Is a “Just War” Possible?
March 3, 2022 Blogs by: Tim Jennings, M.D.

One of our online members asked the following: What is your view on the just war theory?

In discussing the “just war” theory in this blog, we are speaking only of warfare—not police action, such as using power to restrain individuals from committing crimes against others, but of a military engagement upon or between people groups, tribes, nations, and kingdoms.

The just war theory is the idea that one can justify war, that one can make the case that there are some situations in which war (the use of physical might to compel, coerce, force, destroy, and kill) is morally justifiable.

Justice is doing what is just or right. What determines what is just or right? The law. For example, it is just or right to punch someone in boxing but wrong or unjust to do so in a soccer match. The rules or laws of the various sports, nations, kingdoms, organizations determine what is just or right.

Thus, the question about just war requires us to ask: Through which law lens are we answering the question—human imposed law or God’s design law?

God is the Creator, the builder of reality, and His laws are the design laws upon which reality operates (gravity, laws of physics, health, and the moral laws).

Humans cannot build reality; therefore, sinful humans make up rules that require external enforcement through inflicted punishments.

If we use the human imposed-law lens, rules requiring the infliction of penalties, to answer the question of the just war, then we immediately conclude that justice requires the appropriate use of power or force to hold accountable and punish those who do wrong. In this model, war can be found justifiable if one can identify sufficient wrongs that cannot be remediated in any other way. But, as human history documents, the “wrongs” that justify war change based on the mindsets, culture, beliefs, and values of the people in power, because human laws are merely made-up rules.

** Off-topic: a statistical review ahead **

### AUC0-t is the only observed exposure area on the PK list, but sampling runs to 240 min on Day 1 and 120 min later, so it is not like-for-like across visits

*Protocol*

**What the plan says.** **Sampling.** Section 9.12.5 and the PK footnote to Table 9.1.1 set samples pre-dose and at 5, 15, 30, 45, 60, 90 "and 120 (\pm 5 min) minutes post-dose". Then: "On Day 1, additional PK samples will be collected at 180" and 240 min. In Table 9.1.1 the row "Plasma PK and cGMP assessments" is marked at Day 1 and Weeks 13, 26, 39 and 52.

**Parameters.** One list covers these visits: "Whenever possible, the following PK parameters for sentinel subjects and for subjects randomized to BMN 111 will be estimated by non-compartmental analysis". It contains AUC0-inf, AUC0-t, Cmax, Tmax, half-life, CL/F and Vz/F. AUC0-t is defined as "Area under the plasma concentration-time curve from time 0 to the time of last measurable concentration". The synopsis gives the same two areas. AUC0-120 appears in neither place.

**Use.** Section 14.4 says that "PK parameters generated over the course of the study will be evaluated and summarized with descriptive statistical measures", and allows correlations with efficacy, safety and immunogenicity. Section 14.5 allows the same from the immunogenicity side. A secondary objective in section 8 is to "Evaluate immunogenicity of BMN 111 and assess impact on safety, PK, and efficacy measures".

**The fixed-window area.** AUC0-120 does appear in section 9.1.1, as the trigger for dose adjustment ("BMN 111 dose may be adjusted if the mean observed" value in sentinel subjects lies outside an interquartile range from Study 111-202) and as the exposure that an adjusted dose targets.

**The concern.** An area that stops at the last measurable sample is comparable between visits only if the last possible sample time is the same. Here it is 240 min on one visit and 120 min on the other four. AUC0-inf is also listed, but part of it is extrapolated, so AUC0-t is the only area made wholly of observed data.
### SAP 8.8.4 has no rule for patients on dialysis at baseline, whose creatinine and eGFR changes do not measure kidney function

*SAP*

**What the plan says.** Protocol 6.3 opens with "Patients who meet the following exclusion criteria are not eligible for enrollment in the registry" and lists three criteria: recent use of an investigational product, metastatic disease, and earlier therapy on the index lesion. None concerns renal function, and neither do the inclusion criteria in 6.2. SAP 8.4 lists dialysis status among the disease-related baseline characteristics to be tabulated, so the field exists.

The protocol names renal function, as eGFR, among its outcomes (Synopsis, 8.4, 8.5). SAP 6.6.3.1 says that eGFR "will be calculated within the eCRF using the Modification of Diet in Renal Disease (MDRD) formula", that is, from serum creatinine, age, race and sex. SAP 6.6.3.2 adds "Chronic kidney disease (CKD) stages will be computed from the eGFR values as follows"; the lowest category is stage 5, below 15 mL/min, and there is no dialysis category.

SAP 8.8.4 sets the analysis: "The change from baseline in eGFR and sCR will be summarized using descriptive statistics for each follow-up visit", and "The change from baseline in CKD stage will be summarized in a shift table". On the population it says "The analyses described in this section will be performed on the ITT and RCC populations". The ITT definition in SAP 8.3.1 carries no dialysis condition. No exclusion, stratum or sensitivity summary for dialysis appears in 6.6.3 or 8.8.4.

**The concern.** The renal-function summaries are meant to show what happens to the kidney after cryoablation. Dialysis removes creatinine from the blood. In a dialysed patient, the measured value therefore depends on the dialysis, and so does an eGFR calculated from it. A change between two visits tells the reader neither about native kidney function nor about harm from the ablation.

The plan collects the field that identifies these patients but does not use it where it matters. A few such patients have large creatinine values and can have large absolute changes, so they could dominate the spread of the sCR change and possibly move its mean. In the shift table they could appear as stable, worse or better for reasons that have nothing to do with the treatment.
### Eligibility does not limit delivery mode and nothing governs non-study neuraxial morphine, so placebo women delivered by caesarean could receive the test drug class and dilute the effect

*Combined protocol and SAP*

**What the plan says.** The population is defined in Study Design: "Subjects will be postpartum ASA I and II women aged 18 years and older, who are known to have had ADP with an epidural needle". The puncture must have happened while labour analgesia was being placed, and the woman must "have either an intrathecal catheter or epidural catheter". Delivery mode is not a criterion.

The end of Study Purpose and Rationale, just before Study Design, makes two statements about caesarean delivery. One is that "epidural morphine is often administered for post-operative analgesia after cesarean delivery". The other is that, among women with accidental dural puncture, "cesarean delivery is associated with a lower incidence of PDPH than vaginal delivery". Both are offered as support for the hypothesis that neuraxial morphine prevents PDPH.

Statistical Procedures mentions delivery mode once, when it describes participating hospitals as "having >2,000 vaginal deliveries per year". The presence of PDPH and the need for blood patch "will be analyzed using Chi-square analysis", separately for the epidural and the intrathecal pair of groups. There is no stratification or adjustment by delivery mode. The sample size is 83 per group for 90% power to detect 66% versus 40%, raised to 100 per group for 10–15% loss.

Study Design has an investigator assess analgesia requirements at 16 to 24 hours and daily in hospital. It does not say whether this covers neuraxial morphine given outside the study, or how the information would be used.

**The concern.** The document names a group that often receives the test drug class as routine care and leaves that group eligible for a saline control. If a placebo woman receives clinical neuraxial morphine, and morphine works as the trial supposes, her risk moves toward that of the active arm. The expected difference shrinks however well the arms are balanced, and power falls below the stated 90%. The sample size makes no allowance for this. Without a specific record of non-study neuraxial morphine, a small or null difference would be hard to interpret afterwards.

But if one views things through God’s design law, one realizes that arguments for just war are a trap to ensnare people into engaging in warfare in order to destroy the hearts and minds of people. The true war between Christ and Satan is a spiritual war, not a physical one. God could have destroyed Satan and his followers as easily as dropping a pebble to the ground, but rebellion, distrust, and selfishness cannot be overcome with force. What God desires cannot be achieved with might or power.

God wants our love, trust, loyalty, devotion, friendship; and loving, trustworthy friends cannot be obtained by threats, inflicted punishments, or killing those who don’t obey. That is why the Bible teaches: “‘Not by might nor by power, but by my Spirit,’ says the LORD Almighty” (Zechariah 4:6 NIV84). This Spirit is the Spirit of truth and love.

Those who are reborn into the kingdom of God wage a different kind of warfare than the world:

For though we live in the world, we do not wage war as the world does. The weapons we fight with are not the weapons of the world. On the contrary, they have divine power to demolish strongholds. We demolish arguments and every pretension that sets itself up against the knowledge of God, and we take captive every thought to make it obedient to Christ (2 Corinthians 10:3–5 NIV84, emphasis mine).

We present truth in love and leave others free. We do not fight physical wars for lands, resources, or power over others; we fight to free hearts and minds from fear and selfishness, which cannot be achieved through military might. The true war is not to save our mortal bodies; it is to save souls for eternity.

The methods of warfare we use reveal whose side we are actually on and whom we become like in heart, mind, and character. Choose the methods of this world—violence, force, coercion, killing others—and we injure ourselves, harden our hearts, and become more like Satan, “who was a murderer from the beginning” (John 8:44). But reject the methods of this world and practice the methods of Jesus and God’s law is further imbedded upon the heart and people are solidified in character to be like Christ.

Satan deceives people into pursuing “justice” through human law and coercive enforcement, including war, as a means to reproduce his own character in people. In my blog “Prepare! The King of the North Is Coming,” I describe how all the kingdoms of the world are Satan’s and how he pits them against each other to do various injustices in order to inflame fear, outrage, anger, and helplessness in people to inspire them to join one of his forces and seek to destroy with violence those who are seen as having done wrong.